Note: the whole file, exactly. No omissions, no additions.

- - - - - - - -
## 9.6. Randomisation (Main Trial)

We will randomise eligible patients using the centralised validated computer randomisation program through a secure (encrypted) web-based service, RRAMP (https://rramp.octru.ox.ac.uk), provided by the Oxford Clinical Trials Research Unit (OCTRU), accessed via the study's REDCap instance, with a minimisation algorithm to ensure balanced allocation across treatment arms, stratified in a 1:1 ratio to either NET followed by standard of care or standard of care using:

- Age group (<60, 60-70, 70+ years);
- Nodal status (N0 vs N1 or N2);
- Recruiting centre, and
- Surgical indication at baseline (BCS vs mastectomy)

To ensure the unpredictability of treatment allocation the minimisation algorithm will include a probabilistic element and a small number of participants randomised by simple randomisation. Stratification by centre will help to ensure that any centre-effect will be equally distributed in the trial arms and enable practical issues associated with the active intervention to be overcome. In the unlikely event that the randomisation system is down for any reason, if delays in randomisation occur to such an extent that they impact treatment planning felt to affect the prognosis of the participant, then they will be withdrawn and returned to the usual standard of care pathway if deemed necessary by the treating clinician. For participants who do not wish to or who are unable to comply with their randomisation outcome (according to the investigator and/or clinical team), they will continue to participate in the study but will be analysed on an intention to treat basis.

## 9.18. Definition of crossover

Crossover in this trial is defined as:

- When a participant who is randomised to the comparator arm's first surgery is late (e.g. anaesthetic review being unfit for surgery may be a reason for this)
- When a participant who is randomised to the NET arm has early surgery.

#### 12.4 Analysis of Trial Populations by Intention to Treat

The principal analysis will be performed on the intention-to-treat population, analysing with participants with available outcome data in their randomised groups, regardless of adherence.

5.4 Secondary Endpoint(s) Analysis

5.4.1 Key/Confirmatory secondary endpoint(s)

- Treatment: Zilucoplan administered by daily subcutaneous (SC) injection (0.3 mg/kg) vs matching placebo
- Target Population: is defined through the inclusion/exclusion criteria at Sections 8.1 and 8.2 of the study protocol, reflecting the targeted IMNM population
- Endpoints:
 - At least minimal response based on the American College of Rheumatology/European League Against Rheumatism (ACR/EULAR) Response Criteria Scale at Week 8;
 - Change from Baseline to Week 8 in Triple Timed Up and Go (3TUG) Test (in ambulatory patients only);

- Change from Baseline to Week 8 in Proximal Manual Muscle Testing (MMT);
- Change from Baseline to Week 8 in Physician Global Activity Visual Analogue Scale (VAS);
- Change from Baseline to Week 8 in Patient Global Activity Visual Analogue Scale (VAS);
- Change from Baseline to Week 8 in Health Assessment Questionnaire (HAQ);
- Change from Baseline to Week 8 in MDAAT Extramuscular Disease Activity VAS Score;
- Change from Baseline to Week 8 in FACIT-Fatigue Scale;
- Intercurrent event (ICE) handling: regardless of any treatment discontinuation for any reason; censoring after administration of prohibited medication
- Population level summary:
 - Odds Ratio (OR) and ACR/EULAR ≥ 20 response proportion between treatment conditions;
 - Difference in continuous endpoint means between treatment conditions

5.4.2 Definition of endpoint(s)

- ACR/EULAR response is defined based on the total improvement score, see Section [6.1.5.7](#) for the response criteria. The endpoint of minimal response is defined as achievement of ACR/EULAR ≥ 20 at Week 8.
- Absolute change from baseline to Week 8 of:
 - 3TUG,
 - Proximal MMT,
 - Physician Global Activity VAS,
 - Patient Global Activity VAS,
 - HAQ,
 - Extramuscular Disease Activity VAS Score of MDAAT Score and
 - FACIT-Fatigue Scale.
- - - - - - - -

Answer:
## 9.6. Randomisation (Main Trial)

We will randomise eligible patients using the centralised validated computer randomisation program through a secure (encrypted) web-based service, RRAMP (https://rramp.octru.ox.ac.uk), provided by the Oxford Clinical Trials Research Unit (OCTRU), accessed via the study's REDCap instance, with a minimisation algorithm to ensure balanced allocation across treatment arms, stratified in a 1:1 ratio to either NET followed by standard of care or standard of care using:

- Age group (<60, 60-70, 70+ years);
- Nodal status (N0 vs N1 or N2);
- Recruiting centre, and
- Surgical indication at baseline (BCS vs mastectomy)

To ensure the unpredictability of treatment allocation the minimisation algorithm will include a probabilistic element and a small number of participants randomised by simple randomisation. Stratification by centre will help to ensure that any centre-effect will be equally distributed in the trial arms and enable practical issues associated with the active intervention to be overcome. In the unlikely event that the randomisation system is down for any reason, if delays in randomisation occur to such an extent that they impact treatment planning felt to affect the prognosis of the participant, then they will be withdrawn and returned to the usual standard of care pathway if deemed necessary by the treating clinician. For participants who do not wish to or who are unable to comply with their randomisation outcome (according to the investigator and/or clinical team), they will continue to participate in the study but will be analysed on an intention to treat basis.

## 9.18. Definition of crossover

Crossover in this trial is defined as:

- When a participant who is randomised to the comparator arm's first surgery is late (e.g. anaesthetic review being unfit for surgery may be a reason for this)
- When a participant who is randomised to the NET arm has early surgery.

#### 12.4 Analysis of Trial Populations by Intention to Treat

The principal analysis will be performed on the intention-to-treat population, analysing with participants with available outcome data in their randomised groups, regardless of adherence.

5.4 Secondary Endpoint(s) Analysis

5.4.1 Key/Confirmatory secondary endpoint(s)

- Treatment: Zilucoplan administered by daily subcutaneous (SC) injection (0.3 mg/kg) vs matching placebo
- Target Population: is defined through the inclusion/exclusion criteria at Sections 8.1 and 8.2 of the study protocol, reflecting the targeted IMNM population
- Endpoints:
 - At least minimal response based on the American College of Rheumatology/European League Against Rheumatism (ACR/EULAR) Response Criteria Scale at Week 8;
 - Change from Baseline to Week 8 in Triple Timed Up and Go (3TUG) Test (in ambulatory patients only);

- Change from Baseline to Week 8 in Proximal Manual Muscle Testing (MMT);
- Change from Baseline to Week 8 in Physician Global Activity Visual Analogue Scale (VAS);
- Change from Baseline to Week 8 in Patient Global Activity Visual Analogue Scale (VAS);
- Change from Baseline to Week 8 in Health Assessment Questionnaire (HAQ);
- Change from Baseline to Week 8 in MDAAT Extramuscular Disease Activity VAS Score;
- Change from Baseline to Week 8 in FACIT-Fatigue Scale;
- Intercurrent event (ICE) handling: regardless of any treatment discontinuation for any reason; censoring after administration of prohibited medication
- Population level summary:
 - Odds Ratio (OR) and ACR/EULAR ≥ 20 response proportion between treatment conditions;
 - Difference in continuous endpoint means between treatment conditions

5.4.2 Definition of endpoint(s)

- ACR/EULAR response is defined based on the total improvement score, see Section [6.1.5.7](#) for the response criteria. The endpoint of minimal response is defined as achievement of ACR/EULAR ≥ 20 at Week 8.
- Absolute change from baseline to Week 8 of:
 - 3TUG,
 - Proximal MMT,
 - Physician Global Activity VAS,
 - Patient Global Activity VAS,
 - HAQ,
 - Extramuscular Disease Activity VAS Score of MDAAT Score and
 - FACIT-Fatigue Scale.